It’s amazing how many media outlets talk about how great it is that the autonomous vehicle is now available in vehicles like Tesla where the vehicle will drive itself. Modern cruise control was actually invented in 1948 and it wasn’t standard on vehicles like Cadillac until around 1960. In fact, the first cars to boast the new technology were the 1958 models of the Chrysler Imperial, New Yorker and Windsor. The system worked by calculating ground speed based on driveshaft rotations.
I remember hearing a story back in the 1970’s when conversion vans were popular about some dummy who set the cruise control thinking it was like autonomous driving that is touted today and went in the back of his van. It didn’t take long for the upcoming curve to send him flying into a ditch and fortunately nobody was killed or injured. Recently, there was a video of a guy in California sleeping while driving his Tesla as the vehicle sped down the road. Another really bad idea.
What’s the deal that so many people are not wanting to actually drive their vehicles? It’s pretty crazy considering that driving can be such a great experience for the owner of a cool car who enjoys controlling the vehicle. Is the autonomous vehicle really right around the corner or is it just Wall Street hype again to boost stock prices of automobile manufacturers? I’m going with the latter and apparently Automobile Magazine agrees with me at least that automated vehicles are further out than people are being led to believe.
In their article back in January called, “Fully Automated Vehicles Are Likely Further Away than Some Would Have You Believe – And that’s if driverless cars ever arrive at all” the author explains that the idea for a driverless vehicle started with the military after 9/11. After that there was a contest to deliver a pizza with a driverless vehicle, which is kind of crazy, but it’s an interesting read. You can read the full article by clicking here and it’s an interesting read about how the idea of a fully automated vehicle is more of a dream still than reality.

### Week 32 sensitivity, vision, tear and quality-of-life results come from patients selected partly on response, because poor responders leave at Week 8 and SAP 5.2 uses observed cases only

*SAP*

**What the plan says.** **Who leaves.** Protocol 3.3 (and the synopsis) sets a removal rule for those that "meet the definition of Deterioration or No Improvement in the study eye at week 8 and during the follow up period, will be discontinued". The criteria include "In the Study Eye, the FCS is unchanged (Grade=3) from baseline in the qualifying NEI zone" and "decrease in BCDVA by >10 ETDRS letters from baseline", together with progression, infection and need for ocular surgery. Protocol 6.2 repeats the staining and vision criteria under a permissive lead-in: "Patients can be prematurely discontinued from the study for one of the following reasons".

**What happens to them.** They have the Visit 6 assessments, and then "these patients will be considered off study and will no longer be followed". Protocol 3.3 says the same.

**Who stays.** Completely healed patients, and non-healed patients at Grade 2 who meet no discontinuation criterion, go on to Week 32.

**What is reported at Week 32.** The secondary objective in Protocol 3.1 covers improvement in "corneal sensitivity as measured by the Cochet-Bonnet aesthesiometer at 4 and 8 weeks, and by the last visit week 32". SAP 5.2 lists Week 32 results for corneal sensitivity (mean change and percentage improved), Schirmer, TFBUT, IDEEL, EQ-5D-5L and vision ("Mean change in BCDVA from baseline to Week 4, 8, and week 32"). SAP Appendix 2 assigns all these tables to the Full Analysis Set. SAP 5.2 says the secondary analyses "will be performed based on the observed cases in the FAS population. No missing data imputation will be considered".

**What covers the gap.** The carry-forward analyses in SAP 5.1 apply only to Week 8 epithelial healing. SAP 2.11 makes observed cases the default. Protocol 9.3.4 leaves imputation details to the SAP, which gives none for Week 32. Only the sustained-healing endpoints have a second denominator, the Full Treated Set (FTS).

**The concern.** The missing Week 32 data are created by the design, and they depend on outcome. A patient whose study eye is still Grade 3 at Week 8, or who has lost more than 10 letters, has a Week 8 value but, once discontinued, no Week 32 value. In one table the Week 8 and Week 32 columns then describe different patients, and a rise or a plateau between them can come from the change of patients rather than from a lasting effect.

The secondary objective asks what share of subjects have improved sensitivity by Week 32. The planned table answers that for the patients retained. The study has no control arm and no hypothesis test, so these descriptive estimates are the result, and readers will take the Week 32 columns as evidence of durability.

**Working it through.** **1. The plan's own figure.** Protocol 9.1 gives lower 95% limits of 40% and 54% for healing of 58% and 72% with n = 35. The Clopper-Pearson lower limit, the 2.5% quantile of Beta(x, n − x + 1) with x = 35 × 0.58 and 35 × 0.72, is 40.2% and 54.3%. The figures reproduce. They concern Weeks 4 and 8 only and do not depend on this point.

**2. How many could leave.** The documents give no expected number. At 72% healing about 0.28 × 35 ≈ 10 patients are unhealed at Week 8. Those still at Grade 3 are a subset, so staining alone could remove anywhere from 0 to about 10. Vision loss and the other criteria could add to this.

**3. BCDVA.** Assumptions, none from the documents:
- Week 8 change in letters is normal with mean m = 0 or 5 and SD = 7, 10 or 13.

Personally, I have a problem with the fact that most people who are not in the automotive industry are not thinking about and that is having a computer system make moral decisions behind the wheel. For example, what if there is a woman pushing a baby across the street with not enough time to brake or a doctor and a lawyer walking on the other side or the driver or passengers in the vehicle could be killed if a split second decision is not made. The computer can determine which way to go, but someone or potentially multiple people are going to die. I don’t want a corporation programming life and death situations into a software application and allowing their artificial intelligence making life and death decisions on my behalf, while I’m driving their vehicle. This is a real issue that has to be addressed from a morality issue because accidents do happen and it’s probably being discussed now behind closed doors. Accidents will still happen whether a computer or a person is behind the wheel an I prefer to have control of those decisions.
Keep in mind, that manufacturers have been sued in the past for crunching numbers and deciding that putting an inexpensive part to prevent a vehicle from rolling or an exploding gas tank was more expensive than the payouts for human life. This has happened before and I suspect it will happen again when autonomous vehicles are introduced as the next best thing.
Auto Consultant – John Boyd: The Cool Car Guy
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